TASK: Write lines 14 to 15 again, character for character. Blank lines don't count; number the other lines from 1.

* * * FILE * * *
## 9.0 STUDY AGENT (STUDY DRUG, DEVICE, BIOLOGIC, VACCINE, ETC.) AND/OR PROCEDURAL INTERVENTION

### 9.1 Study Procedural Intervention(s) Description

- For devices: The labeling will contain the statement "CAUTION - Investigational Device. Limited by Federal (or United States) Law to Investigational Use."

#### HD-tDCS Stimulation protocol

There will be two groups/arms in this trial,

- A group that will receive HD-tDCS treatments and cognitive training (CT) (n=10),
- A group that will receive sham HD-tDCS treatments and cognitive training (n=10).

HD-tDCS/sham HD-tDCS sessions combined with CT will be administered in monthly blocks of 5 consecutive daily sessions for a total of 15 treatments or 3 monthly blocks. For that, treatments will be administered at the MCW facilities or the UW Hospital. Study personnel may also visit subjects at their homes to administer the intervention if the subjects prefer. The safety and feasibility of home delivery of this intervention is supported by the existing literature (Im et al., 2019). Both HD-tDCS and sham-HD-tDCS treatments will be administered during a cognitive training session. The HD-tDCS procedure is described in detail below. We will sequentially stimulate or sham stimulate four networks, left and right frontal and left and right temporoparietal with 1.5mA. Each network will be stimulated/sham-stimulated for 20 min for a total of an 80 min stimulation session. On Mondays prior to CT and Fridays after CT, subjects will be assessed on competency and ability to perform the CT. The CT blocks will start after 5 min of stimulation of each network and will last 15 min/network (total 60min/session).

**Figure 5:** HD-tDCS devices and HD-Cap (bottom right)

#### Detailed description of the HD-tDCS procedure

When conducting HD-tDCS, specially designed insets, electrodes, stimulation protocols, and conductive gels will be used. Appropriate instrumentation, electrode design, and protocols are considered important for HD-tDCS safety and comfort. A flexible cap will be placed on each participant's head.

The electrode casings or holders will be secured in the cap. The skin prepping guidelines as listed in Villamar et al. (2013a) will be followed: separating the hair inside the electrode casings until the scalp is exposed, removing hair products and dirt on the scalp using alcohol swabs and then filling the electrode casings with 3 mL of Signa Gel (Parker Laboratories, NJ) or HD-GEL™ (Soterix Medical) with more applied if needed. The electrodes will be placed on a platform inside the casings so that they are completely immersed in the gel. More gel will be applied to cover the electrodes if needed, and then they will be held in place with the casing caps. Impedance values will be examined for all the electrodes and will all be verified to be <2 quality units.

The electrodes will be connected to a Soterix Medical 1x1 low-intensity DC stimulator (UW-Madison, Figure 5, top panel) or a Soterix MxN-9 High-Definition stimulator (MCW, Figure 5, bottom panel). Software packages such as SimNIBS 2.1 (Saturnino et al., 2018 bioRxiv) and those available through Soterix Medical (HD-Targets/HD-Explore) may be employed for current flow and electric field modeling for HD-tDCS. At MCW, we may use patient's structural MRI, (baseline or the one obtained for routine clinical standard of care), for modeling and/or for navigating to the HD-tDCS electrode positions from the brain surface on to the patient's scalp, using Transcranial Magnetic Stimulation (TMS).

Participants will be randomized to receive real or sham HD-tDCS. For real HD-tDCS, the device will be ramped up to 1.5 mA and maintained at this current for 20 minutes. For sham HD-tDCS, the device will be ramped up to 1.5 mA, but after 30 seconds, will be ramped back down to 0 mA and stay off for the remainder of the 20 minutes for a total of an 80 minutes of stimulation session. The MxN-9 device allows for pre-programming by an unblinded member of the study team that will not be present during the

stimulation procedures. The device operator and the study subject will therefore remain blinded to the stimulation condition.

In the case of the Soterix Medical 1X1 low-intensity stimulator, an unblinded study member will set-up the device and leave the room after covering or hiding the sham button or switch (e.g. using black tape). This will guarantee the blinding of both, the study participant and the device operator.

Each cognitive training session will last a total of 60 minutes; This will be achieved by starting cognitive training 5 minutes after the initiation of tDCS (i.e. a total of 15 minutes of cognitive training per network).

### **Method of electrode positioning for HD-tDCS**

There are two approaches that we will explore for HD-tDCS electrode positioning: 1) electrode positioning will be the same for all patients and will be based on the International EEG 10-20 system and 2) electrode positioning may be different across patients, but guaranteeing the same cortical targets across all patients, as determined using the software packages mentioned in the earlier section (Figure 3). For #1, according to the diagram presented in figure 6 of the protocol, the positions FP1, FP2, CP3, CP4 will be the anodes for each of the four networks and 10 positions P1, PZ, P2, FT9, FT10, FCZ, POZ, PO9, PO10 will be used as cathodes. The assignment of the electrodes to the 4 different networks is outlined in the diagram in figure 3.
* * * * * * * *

Participants will be randomized to receive real or sham HD-tDCS. For real HD-tDCS, the device will be ramped up to 1.5 mA and maintained at this current for 20 minutes. For sham HD-tDCS, the device will be ramped up to 1.5 mA, but after 30 seconds, will be ramped back down to 0 mA and stay off for the remainder of the 20 minutes for a total of an 80 minutes of stimulation session. The MxN-9 device allows for pre-programming by an unblinded member of the study team that will not be present during the

stimulation procedures. The device operator and the study subject will therefore remain blinded to the stimulation condition.